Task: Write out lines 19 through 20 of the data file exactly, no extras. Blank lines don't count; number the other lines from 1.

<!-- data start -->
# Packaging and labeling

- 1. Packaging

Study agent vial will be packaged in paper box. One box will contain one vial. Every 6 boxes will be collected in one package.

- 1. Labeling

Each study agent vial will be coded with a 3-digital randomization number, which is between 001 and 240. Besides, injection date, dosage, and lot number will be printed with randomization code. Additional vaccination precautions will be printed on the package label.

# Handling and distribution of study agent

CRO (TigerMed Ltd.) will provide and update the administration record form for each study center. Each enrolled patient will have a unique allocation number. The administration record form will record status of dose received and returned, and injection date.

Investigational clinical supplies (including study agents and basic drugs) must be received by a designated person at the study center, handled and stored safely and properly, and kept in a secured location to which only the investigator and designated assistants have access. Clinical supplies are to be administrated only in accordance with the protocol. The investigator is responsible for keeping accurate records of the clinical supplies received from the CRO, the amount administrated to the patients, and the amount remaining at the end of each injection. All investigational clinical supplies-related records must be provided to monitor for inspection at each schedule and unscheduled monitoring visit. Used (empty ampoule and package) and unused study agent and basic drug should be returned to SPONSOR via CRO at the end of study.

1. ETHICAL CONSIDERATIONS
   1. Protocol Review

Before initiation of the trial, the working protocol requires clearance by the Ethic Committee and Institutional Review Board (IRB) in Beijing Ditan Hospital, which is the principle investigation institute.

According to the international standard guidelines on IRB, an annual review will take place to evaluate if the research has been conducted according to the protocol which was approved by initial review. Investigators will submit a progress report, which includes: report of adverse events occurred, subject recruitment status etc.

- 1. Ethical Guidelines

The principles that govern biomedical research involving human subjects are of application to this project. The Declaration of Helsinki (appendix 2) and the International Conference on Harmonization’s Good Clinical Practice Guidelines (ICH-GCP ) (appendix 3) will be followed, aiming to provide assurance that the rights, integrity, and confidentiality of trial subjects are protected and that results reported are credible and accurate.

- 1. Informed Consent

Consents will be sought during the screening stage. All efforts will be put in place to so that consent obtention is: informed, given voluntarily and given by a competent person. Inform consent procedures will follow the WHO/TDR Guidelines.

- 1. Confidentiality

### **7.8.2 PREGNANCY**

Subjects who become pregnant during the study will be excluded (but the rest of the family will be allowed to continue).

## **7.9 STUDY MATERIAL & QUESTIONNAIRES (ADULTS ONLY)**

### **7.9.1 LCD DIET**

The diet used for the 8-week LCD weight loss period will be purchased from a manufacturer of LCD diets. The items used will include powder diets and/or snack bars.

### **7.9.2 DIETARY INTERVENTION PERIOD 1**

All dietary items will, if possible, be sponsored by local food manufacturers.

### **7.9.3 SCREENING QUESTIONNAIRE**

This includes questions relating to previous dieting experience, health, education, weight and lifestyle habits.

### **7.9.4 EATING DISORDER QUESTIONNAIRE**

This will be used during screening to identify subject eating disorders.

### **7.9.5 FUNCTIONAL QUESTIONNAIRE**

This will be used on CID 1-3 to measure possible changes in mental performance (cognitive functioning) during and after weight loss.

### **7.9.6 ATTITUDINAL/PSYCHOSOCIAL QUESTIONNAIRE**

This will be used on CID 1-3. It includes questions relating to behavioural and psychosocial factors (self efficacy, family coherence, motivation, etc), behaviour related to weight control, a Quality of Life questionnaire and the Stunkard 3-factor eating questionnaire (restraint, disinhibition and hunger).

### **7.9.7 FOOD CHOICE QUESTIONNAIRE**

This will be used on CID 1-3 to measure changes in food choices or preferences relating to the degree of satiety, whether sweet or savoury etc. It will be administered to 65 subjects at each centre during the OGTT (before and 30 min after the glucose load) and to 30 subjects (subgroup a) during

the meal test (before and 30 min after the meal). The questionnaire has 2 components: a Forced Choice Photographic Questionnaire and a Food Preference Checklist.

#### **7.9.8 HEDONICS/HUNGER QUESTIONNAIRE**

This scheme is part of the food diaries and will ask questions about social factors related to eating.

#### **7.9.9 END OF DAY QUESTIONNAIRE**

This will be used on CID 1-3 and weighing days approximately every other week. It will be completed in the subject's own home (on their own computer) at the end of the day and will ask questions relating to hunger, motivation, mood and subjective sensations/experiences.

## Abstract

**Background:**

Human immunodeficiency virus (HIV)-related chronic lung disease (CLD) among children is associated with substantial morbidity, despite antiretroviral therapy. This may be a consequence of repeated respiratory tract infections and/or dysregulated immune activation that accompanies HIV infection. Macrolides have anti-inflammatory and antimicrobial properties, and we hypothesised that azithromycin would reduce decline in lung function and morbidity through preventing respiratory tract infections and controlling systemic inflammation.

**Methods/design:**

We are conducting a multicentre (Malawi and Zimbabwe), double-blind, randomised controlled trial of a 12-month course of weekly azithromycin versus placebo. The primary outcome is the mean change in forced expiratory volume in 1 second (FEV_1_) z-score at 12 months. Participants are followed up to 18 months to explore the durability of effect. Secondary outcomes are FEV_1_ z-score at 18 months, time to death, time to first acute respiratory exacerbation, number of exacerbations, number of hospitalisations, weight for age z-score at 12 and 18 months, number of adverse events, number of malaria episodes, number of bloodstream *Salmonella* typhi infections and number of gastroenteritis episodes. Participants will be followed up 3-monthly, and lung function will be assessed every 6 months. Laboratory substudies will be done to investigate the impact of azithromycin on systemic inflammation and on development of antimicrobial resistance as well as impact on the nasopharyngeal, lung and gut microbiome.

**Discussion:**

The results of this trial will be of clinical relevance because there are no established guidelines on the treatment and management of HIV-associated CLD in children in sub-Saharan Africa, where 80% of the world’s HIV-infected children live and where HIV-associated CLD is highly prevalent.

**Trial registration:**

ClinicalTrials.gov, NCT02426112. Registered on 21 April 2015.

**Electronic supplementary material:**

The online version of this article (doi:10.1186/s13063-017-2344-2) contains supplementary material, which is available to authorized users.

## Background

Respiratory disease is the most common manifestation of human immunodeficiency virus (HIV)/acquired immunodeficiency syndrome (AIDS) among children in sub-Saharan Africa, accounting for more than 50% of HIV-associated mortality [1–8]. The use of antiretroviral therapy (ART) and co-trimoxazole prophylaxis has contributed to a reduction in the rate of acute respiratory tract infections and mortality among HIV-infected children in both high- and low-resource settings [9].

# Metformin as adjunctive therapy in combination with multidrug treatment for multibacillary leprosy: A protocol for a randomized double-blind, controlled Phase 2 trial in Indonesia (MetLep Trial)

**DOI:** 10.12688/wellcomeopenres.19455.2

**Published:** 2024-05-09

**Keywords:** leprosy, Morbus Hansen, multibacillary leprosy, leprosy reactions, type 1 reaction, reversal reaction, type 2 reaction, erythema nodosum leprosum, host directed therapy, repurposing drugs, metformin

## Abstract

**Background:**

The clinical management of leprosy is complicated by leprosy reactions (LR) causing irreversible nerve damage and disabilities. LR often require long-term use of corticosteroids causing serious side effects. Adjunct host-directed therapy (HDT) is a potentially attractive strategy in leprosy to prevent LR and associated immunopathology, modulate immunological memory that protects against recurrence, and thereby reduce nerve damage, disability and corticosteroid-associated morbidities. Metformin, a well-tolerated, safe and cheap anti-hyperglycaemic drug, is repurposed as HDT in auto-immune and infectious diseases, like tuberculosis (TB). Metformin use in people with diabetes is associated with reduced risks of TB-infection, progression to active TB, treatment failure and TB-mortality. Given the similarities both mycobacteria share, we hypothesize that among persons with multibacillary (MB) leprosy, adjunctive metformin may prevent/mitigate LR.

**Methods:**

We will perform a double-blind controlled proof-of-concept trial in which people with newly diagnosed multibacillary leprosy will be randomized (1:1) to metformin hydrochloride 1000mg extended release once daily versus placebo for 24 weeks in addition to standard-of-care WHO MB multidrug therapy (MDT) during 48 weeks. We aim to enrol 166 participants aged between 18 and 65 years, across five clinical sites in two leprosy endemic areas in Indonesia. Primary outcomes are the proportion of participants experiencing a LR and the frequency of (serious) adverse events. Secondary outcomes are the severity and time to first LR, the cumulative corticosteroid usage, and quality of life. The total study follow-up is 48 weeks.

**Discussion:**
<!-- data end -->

Subjects who become pregnant during the study will be excluded (but the rest of the family will be allowed to continue).

## **7.9 STUDY MATERIAL & QUESTIONNAIRES (ADULTS ONLY)**